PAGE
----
In order for a marriage to be fully legal (therefore entitling Olaf to the fortune) it HAS to be consummated...
When the hook-handed man has Violet cornered in the tower during the rescue attempt for Sunny: "Yes, boss. Yes, boss, of course I understand she's yours, boss." The emphasis is the author's. It sure seems like Olaf has to order the hook man not to rape her because he plans to do it first.
For that matter, quite a lot of Olaf's incredibly creepy group of sidekicks (most of whom are male) describe Violet as being very pretty. One such time is in The Hostile Hospital, where they comment on how pretty Violet is while she is unconscious, Strapped to an Operating Table, and about to have her head sawed off (which they remember, given that they comment also about how smart she is and how it will do her little good in a short while). Erm...
Speaking of The Hostile Hospital, at the end of the book, Olaf and his troupe are talking about how they only need one of the orphans alive to claim the fortune, and wonder which one it will end up being. Olaf says that he hopes it's Violet, because she's the prettiest. GAH.
And in The Carnivorous Carnival, Violet finds the hair ribbon she'd been missing. Where did she find it? In Olaf's pants pocket.
Not only that, but in that very same book Violet mentions that Olaf was the one to prep her for surgery (ie. changing her into the hospital gown). Given that, all the stuff above, the fact that Violet seems much more prone to having breakdowns after the eighth book (PTSD, much?), and how much more smug Olaf acts around the children, Olaf may have done more than just changed her clothes while he had her in his clutches.
In the fifth book "The Austere Academy" the school's motto is Latin that literally translates out to "Remember You Will Die". It can also be translated as "Remember Your Mortality", which also indicates that you aren't anything more than a human. Which means that if you are a troublemaker (or if the teachers see you as one) you can - and will - be broken down, by any gruesome means possible.
In the eighth book "The Hostile Hospital", the eponymous hospital is set on fire with the Baudelaire siblings still inside. "Mattathias" (Count Olaf) orders everyone to catch the children... before getting the patients out of the burning hospital.
It was ambiguous whether any of the patients got out. In fact, it didn't describe ANYBODY getting out.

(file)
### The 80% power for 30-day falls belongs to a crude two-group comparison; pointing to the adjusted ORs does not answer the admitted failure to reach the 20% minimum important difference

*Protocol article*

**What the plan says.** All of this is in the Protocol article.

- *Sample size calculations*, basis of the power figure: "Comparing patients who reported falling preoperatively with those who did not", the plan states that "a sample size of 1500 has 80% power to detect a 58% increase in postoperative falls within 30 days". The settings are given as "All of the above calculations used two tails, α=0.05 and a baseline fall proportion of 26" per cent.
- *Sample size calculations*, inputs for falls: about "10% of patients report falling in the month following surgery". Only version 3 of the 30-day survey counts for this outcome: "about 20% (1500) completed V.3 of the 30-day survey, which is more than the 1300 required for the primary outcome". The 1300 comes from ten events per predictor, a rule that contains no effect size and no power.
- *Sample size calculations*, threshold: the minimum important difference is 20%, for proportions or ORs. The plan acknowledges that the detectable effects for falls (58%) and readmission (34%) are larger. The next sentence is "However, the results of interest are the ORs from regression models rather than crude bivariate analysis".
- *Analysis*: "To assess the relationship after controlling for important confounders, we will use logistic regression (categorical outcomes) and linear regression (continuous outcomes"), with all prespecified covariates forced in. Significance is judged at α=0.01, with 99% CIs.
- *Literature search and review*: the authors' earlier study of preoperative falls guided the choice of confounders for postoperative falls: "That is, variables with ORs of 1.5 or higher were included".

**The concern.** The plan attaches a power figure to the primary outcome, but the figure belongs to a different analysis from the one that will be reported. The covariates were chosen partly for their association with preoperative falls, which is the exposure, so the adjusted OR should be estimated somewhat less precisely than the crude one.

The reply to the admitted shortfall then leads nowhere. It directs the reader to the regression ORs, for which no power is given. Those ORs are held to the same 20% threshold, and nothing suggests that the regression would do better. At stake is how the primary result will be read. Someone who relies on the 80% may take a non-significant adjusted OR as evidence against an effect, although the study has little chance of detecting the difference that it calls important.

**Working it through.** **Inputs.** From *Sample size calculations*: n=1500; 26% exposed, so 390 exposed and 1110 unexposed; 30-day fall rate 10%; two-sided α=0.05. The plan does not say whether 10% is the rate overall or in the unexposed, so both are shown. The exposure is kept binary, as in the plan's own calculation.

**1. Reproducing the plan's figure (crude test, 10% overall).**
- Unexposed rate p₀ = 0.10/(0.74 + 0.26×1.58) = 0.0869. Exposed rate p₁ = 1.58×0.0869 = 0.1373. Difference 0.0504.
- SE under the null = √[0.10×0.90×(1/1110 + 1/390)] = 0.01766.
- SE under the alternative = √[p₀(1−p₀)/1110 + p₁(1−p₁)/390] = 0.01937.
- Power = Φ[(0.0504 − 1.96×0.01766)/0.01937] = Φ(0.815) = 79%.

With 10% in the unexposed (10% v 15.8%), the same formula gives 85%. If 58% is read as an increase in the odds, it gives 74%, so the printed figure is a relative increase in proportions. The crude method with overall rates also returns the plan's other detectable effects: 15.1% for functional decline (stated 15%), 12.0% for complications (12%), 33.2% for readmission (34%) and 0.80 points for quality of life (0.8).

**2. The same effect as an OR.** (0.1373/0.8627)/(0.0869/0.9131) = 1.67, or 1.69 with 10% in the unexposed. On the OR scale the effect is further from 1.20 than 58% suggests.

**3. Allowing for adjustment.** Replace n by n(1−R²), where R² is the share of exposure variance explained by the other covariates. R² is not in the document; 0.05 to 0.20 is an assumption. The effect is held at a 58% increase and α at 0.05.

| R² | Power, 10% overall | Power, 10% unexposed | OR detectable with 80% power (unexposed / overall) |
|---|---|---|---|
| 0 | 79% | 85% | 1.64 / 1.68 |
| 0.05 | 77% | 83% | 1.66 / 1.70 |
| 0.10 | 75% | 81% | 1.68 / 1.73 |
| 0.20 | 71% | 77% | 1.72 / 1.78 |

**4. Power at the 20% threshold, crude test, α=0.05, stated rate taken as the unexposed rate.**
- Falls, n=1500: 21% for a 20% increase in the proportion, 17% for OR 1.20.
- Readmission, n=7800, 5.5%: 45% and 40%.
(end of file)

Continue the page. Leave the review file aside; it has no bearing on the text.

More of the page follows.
Same for the hotel fire in The Penultimate Peril.While the children do warn everyone to escape, the narrator himself says the he doesn't know who survived and who didn't. Also, everyone was afraid to take off their blindfolds, so even if anyone did try to escape, they'd be stumbling around blind. While the entire building is burning down.
In The Penultimate Peril, either Frank or Ernest uses Sebald Code upon the ringing of a bell to ask the Baudelaires I can't tell if you are associates or enemies please respond. But even if the Baudelaires had known Sebald Code, they still wouldn't have been able to respond correctly because 1) the message gives no clue as to which twin it is, and 2) both sides of the schism know the codes.
Although all three Baudelaires have regressed at various points, Sunny appears to be the darkest character; she is the one who comes up with the idea of burning down the hotel and also suggests to her siblings that they murder Olaf. This doubles as Fridge Brilliance if you look at her life so far. While Violet and Klaus have at least twelve years of love and happiness to set their moral compasses by—Sunny has a few months, if that, and from then on she's known nothing but cruelty. It's hardly surprising that she's stepped closer to the line than her siblings.
Even though you know that a lot of very unpleasant things happen in the lives of the Baudelaires, the author narrates those events with a good touch of humor — that it tends to lessen the impact of the feeling of true hopelessness and distress that the Baudelaires must consistently endure.